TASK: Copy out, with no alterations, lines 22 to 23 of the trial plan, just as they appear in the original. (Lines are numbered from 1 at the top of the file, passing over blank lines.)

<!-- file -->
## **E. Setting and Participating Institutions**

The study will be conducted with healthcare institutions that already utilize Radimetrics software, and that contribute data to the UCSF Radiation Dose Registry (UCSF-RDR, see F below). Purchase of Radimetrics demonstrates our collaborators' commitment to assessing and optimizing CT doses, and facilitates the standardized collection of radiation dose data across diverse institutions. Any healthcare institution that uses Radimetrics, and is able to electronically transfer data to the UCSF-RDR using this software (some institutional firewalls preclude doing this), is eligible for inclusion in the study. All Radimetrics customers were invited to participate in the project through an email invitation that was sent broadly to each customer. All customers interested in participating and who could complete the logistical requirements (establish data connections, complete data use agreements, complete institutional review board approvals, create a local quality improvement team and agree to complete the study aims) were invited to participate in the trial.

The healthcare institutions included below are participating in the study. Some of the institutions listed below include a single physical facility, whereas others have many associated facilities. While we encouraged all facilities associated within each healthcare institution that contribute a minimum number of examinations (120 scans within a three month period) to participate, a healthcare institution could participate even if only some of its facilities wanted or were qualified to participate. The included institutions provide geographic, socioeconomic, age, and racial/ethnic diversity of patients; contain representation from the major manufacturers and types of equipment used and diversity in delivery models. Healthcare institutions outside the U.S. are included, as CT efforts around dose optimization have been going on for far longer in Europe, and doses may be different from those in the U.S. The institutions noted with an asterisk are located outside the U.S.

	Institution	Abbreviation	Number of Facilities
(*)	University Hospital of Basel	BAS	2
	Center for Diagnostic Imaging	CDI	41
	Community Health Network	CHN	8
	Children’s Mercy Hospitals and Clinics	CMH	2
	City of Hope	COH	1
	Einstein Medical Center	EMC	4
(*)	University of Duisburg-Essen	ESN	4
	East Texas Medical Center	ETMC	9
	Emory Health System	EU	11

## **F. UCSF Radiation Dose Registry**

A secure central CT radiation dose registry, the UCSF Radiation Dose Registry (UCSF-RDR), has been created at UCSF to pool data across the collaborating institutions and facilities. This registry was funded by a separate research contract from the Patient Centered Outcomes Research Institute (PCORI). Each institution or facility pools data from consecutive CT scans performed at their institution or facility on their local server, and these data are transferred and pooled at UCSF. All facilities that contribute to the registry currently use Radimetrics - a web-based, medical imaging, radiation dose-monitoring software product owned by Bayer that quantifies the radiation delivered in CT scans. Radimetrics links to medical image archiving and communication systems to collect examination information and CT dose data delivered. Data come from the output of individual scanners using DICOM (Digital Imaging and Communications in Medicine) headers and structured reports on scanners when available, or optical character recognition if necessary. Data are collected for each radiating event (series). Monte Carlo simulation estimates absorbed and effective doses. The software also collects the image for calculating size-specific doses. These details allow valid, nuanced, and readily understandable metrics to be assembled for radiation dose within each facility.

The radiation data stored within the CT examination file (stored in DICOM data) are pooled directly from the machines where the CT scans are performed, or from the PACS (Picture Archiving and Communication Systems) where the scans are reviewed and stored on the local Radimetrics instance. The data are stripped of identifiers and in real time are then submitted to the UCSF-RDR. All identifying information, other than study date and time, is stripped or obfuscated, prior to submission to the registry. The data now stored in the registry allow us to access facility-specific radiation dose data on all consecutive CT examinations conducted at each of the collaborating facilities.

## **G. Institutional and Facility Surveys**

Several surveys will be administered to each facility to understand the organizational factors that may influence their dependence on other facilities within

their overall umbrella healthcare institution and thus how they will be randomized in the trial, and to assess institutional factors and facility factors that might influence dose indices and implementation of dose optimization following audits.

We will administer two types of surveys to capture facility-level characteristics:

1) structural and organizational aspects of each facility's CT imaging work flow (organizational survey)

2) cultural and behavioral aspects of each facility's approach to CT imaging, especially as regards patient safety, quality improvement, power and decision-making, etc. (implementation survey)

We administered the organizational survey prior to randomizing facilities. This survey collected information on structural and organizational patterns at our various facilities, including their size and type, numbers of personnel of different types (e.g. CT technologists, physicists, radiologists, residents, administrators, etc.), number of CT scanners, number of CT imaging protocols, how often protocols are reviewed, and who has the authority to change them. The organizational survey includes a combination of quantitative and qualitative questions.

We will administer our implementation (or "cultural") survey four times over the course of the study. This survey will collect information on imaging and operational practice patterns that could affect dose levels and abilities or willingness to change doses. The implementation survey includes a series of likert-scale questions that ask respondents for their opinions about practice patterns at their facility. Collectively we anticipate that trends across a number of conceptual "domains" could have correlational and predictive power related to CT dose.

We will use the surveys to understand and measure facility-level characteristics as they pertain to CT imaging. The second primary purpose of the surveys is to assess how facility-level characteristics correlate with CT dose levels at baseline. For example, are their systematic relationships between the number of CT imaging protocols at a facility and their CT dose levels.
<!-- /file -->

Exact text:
2) cultural and behavioral aspects of each facility's approach to CT imaging, especially as regards patient safety, quality improvement, power and decision-making, etc. (implementation survey)

We administered the organizational survey prior to randomizing facilities. This survey collected information on structural and organizational patterns at our various facilities, including their size and type, numbers of personnel of different types (e.g. CT technologists, physicists, radiologists, residents, administrators, etc.), number of CT scanners, number of CT imaging protocols, how often protocols are reviewed, and who has the authority to change them. The organizational survey includes a combination of quantitative and qualitative questions.